I've been working in a small IT company (about 20 employees) for a few months. Last night (Friday) we had the Christmas company dinner, all employees together.

After the dinner the manager and some senior employees wanted to go drink and party more, while me and a couple others junior employees wanted to call it a night and get some sleep since we have to leave early to reach family/girlfriend/wife that are far from the workplace city. So we politely refused and left.

However, our manager knows that we live together in a shared flat, so he started calling us on our mobile. They were all a bit drunk, so at first we just tried to be polite but firm answering "no please we need to sleep now", "we're sorry but we cannot join you but you have fun" and so on. Then they came to our place and kept ringing the doorbell for a while, so in the end we went downstairs and told them to leave us alone and shut the door, and we were quite upset.

In the end they left, but now I'm wondering how should we have handled this situation and how to approach our manager next Monday, since he seemed offended by our reaction. Did we respond in the best way?

Small addendum:

Probably it was not clear from the original post, but the shared flat is not far from the workplace and the dinner location. It's our families or wifes or girlfriends that live far away (hence the shared flat), and we usually reach them on Friday evenings. We made an exception for the dinner, but we had planned flights or trains early on Saturday and we warned everybody from the start that we couldn't stay out all night, just the dinner.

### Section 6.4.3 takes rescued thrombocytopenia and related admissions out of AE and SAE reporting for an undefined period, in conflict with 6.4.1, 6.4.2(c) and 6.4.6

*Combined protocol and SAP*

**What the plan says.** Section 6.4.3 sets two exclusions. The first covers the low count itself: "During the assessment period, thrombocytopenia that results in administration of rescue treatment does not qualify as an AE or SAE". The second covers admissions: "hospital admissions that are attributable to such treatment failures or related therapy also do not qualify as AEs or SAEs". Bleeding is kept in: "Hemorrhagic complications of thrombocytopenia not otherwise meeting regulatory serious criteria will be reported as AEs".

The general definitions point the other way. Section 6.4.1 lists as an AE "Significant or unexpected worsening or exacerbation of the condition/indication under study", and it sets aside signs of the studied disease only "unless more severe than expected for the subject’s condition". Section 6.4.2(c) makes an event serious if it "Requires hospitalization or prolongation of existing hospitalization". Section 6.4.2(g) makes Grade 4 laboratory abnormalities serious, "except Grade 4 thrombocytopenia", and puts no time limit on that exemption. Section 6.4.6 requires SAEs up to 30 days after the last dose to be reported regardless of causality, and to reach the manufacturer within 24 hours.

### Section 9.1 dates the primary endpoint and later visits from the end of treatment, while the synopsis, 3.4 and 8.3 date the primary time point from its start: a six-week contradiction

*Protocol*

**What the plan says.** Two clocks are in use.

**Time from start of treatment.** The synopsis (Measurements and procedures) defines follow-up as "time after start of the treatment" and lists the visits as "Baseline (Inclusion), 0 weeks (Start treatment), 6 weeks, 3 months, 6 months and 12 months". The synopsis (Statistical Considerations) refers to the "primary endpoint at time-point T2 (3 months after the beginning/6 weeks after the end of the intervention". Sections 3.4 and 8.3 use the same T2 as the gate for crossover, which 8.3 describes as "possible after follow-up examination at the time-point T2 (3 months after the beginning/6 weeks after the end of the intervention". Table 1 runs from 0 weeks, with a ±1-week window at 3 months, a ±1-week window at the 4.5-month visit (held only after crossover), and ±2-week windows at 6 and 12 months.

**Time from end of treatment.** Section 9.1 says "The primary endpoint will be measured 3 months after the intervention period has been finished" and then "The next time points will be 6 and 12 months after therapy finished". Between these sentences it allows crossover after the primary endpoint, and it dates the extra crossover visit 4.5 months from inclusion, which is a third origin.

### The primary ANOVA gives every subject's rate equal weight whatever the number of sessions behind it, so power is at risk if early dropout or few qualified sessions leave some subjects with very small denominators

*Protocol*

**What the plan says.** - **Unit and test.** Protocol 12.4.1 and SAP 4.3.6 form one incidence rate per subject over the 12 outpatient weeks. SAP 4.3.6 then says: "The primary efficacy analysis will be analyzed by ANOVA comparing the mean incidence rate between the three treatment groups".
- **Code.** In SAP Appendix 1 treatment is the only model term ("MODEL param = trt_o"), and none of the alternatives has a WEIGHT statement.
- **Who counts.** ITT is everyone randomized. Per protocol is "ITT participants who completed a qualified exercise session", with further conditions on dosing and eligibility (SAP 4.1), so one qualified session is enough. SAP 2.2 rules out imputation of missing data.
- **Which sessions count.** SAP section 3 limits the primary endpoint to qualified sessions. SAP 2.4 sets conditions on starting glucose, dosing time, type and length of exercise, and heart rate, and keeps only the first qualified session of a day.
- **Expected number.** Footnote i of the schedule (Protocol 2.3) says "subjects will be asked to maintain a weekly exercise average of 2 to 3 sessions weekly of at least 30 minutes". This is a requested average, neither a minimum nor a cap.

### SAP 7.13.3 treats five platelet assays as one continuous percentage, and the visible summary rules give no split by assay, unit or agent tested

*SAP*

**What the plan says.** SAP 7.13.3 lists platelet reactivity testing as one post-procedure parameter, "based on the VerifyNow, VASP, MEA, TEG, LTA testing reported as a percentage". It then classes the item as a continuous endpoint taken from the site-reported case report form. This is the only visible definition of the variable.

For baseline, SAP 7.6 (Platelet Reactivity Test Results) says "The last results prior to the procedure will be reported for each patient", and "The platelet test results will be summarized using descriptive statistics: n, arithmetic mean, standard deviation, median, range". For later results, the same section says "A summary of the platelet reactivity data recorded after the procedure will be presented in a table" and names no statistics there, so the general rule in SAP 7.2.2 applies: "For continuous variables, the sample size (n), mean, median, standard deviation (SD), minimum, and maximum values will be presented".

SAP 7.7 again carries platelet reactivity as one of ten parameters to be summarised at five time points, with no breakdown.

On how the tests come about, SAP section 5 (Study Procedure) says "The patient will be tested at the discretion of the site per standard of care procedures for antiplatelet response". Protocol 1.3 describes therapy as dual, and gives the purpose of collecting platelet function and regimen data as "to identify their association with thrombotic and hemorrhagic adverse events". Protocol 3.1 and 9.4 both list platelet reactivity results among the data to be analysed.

• 2
    I would imagine that will be embarrassed (if they can remember it). If they cannot they do not mention it. We have all had embarrassing moments.
    – Ed Heal
    Dec 12, 2015 at 0:20
  • I bow out of work social events or leave soon after they start, well before people start getting drunk because people can often be totally different under the influence. It depends how harmless it was, if you think it was harmless, then there is no need to go into it with the managers, (or display it to the World in general on the internet). If not, then you probably should have sorted it on the night.
    – Kilisi
    Dec 12, 2015 at 0:31
  • Once they started refusing to leave you should have frankly called the police.
    – Weckar E.
    Mar 9, 2017 at 9:43

4 Answers 4


It's your manager who owes you an apology, and not the other way around. They should have respected your wishes. We've all (possibly) drunk dialed someone on a Saturday night, then apologized on a Monday. So I wouldn't be surprised if you get an apology on the Monday.

As for how you think you behaved, I'll be honest I'm surprised you didn't call the police. Or thrown a bucket of cold water on their head, so well done for not doing that :-)


Don't approach them. Let them approach you. Accept their apology.

If they don't apologize then you have a problem. I have done much dumber stuff drunk and when I sobered up I knew it. Hopefully they are embarrassed. But forgive them - even managers get stupid.